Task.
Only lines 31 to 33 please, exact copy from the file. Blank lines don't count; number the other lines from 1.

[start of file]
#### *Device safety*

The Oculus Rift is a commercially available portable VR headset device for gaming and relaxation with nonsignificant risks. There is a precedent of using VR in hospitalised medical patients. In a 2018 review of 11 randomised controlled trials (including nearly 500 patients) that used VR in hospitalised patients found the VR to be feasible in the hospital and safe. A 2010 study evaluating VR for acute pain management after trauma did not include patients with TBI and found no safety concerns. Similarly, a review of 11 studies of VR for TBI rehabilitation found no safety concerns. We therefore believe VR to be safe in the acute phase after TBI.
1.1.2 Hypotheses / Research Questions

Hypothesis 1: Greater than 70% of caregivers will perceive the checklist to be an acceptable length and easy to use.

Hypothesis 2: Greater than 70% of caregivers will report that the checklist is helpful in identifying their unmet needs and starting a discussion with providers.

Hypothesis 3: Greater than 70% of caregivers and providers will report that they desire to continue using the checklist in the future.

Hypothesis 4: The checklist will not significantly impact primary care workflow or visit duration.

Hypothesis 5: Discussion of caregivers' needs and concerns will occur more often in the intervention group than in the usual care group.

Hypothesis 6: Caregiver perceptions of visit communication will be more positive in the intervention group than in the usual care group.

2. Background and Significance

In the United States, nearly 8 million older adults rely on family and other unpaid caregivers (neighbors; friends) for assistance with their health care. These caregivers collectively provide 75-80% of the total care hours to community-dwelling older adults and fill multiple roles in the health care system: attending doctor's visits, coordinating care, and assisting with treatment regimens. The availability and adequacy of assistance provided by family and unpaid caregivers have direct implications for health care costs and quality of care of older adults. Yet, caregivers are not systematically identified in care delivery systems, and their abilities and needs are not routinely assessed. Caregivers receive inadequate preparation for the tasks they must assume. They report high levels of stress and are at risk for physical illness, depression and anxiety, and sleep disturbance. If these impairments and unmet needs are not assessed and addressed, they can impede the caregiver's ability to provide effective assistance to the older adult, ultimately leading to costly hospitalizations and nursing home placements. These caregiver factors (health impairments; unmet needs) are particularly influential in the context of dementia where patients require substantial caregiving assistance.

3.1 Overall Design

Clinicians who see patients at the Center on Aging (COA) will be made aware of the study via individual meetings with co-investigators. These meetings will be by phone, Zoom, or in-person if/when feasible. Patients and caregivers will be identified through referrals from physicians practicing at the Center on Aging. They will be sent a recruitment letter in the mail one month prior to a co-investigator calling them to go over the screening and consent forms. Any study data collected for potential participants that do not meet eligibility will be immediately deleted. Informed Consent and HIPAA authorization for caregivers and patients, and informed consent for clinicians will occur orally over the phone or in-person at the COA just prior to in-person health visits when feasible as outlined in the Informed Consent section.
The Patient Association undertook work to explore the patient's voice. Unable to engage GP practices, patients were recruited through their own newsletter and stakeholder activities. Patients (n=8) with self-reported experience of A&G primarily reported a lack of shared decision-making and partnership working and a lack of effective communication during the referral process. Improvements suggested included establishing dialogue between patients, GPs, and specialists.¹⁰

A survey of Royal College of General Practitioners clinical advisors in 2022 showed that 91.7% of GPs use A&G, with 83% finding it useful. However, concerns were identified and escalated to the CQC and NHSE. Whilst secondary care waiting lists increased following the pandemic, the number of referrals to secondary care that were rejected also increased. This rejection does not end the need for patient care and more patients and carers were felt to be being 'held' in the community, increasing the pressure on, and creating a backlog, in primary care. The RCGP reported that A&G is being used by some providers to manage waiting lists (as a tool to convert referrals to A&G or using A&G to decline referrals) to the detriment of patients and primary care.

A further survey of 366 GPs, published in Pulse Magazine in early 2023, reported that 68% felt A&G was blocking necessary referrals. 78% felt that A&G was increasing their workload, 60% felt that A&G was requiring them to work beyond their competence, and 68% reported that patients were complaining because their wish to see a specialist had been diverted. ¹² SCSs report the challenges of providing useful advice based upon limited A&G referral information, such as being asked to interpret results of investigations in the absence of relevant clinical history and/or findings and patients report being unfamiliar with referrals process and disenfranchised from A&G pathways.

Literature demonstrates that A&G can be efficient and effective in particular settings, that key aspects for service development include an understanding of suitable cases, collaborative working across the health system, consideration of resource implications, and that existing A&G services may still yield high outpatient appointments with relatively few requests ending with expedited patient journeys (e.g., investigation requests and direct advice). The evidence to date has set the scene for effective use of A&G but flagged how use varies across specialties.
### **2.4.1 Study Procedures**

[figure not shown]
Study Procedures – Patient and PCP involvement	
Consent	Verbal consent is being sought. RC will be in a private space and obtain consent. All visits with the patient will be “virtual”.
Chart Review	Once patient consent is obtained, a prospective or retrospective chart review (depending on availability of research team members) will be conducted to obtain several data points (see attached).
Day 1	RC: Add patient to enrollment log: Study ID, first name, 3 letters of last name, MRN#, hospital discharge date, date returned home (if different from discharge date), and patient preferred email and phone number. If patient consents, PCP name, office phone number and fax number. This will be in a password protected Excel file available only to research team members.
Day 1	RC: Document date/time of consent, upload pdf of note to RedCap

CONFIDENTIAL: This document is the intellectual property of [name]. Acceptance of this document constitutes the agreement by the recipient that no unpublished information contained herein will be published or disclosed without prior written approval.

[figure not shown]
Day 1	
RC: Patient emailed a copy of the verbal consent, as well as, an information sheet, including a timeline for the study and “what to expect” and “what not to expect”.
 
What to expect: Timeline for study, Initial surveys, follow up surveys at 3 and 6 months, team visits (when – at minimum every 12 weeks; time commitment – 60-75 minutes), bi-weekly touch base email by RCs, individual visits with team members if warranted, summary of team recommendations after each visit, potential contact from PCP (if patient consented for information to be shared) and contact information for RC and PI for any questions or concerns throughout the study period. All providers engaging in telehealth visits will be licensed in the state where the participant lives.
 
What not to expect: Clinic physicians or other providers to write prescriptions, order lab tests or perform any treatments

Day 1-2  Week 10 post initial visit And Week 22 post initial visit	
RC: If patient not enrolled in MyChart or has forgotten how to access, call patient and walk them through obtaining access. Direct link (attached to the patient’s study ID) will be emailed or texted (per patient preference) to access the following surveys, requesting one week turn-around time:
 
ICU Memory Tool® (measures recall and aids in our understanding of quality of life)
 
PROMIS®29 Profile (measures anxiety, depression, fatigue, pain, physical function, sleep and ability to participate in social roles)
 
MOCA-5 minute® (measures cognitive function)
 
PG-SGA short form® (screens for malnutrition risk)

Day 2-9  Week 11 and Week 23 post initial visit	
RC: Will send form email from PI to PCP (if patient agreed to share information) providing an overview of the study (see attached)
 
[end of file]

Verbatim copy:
Day 1-2  Week 10 post initial visit And Week 22 post initial visit	
RC: If patient not enrolled in MyChart or has forgotten how to access, call patient and walk them through obtaining access. Direct link (attached to the patient’s study ID) will be emailed or texted (per patient preference) to access the following surveys, requesting one week turn-around time:
 
ICU Memory Tool® (measures recall and aids in our understanding of quality of life)
 